Volume 9 (2013) Article 1 pp. 1-29
The Power of Nondeterminism in Self-Assembly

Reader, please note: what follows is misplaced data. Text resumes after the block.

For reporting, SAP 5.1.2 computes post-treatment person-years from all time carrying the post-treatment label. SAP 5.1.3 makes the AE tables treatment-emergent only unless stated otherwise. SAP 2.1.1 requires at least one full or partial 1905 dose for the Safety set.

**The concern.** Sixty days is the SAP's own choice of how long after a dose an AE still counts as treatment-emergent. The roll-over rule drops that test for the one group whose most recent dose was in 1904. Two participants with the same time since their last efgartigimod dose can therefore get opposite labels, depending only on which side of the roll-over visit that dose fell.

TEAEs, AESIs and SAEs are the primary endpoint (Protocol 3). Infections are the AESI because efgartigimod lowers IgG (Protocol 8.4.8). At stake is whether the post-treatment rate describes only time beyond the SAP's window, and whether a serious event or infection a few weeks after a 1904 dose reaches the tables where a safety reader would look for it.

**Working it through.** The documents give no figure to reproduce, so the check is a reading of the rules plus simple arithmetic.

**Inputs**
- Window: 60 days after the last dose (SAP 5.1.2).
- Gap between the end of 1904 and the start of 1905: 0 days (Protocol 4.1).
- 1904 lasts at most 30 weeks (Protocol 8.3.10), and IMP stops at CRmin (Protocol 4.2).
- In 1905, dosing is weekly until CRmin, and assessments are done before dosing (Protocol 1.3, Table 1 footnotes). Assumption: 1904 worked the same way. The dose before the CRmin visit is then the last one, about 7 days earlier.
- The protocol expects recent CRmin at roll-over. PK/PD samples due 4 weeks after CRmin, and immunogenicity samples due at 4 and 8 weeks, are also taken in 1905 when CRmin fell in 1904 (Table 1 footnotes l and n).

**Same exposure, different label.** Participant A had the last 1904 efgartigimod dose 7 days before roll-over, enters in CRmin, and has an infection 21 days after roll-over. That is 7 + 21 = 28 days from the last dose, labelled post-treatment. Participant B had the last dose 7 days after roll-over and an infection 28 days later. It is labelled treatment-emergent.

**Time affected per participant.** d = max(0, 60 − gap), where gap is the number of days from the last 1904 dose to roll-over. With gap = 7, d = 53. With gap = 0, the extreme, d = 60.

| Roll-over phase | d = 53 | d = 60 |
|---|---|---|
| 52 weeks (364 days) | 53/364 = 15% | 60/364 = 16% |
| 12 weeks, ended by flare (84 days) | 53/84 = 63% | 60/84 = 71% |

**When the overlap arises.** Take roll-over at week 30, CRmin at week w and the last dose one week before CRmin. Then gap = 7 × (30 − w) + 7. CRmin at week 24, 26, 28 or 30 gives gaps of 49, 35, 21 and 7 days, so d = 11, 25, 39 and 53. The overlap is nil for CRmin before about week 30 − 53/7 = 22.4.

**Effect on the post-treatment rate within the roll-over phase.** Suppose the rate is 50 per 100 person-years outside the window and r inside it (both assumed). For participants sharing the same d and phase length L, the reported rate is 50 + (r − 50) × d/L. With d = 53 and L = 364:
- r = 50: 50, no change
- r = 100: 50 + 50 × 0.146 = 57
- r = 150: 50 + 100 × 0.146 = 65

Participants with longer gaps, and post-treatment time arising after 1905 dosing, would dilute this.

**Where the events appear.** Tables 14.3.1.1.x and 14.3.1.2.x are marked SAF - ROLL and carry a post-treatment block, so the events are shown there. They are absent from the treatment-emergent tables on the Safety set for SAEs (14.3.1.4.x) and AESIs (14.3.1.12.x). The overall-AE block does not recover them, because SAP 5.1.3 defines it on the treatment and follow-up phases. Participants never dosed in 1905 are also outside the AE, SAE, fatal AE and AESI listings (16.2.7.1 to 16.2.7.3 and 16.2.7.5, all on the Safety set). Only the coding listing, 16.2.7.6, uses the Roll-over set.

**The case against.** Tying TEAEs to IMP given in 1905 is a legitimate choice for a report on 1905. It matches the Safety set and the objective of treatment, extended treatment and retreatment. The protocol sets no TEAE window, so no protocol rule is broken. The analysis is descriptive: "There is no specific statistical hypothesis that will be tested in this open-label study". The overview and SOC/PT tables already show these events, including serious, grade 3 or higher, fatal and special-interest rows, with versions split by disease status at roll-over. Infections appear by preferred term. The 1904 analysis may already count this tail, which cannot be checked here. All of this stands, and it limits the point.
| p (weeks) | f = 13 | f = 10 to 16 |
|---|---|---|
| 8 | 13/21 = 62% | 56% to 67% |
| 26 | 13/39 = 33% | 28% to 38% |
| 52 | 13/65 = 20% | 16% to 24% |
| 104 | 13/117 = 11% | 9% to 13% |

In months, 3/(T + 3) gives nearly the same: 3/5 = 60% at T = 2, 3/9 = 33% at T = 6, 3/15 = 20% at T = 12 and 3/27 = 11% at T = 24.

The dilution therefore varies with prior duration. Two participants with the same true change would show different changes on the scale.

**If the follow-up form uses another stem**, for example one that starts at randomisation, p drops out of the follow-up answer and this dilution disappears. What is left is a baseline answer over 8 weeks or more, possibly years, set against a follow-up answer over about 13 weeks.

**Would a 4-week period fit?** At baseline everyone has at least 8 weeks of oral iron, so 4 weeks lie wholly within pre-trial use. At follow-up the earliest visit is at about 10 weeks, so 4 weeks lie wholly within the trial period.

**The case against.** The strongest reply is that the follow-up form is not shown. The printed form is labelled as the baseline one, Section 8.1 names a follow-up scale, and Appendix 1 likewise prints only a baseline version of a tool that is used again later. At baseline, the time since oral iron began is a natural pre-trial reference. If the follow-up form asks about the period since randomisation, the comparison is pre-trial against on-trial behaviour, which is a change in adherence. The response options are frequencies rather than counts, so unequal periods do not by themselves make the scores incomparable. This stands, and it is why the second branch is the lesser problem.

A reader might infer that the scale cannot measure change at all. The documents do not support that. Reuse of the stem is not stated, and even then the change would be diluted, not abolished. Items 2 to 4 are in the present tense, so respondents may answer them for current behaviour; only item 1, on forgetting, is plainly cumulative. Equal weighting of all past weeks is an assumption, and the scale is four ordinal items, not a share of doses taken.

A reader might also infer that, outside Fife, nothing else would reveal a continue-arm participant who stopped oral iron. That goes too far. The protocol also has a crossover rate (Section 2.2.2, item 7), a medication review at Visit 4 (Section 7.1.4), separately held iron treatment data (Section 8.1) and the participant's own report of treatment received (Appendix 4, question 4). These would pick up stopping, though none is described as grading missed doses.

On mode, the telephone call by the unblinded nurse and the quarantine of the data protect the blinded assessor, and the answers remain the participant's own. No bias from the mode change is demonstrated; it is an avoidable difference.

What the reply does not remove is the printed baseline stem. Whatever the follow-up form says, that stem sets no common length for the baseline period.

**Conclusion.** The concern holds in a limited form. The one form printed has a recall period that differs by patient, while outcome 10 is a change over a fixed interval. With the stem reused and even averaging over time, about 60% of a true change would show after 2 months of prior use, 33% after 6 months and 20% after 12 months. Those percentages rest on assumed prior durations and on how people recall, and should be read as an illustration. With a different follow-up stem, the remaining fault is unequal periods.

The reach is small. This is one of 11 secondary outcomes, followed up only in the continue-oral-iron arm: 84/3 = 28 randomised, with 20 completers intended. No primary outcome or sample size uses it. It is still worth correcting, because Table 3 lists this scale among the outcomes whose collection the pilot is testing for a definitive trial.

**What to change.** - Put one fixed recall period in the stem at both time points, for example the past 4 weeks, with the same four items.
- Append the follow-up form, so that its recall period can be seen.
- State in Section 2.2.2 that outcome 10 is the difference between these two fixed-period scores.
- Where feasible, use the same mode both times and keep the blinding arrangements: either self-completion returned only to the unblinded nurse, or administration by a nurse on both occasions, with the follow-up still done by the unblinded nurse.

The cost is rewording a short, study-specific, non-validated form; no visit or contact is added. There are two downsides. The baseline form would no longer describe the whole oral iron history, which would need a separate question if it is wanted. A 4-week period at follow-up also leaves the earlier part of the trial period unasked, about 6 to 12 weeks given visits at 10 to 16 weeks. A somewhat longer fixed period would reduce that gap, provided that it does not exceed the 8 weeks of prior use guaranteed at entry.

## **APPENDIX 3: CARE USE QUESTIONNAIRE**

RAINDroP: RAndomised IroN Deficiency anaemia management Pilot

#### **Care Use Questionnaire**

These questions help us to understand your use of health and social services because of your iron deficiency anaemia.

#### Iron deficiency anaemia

We investigate the role of nondeterminism in Winfree's abstract Tile Assembly Model (aTAM), in particular how its use in tile systems affects the resource requirements. We show that for infinitely many $c\in\N$, there is a finite shape $S$ that is self-assembled by a tile system (meaning that all of the various terminal assemblies produced by the tile system have shape $S$) with $c$ tile types, but every directed tile system that self-assembles $S$ (i. e., has only one terminal assembly, whose shape is $S$) needs more than $c$ tile types. We extend the technique to prove our main theorem, that the problem of finding the minimum number of tile types that self-assemble a given finite shape is $\spt$-complete. We then show an analogous “computability theoretic” result: there is an infinite shape $S$ that is self-assembled by a tile system but not by any directed tile system.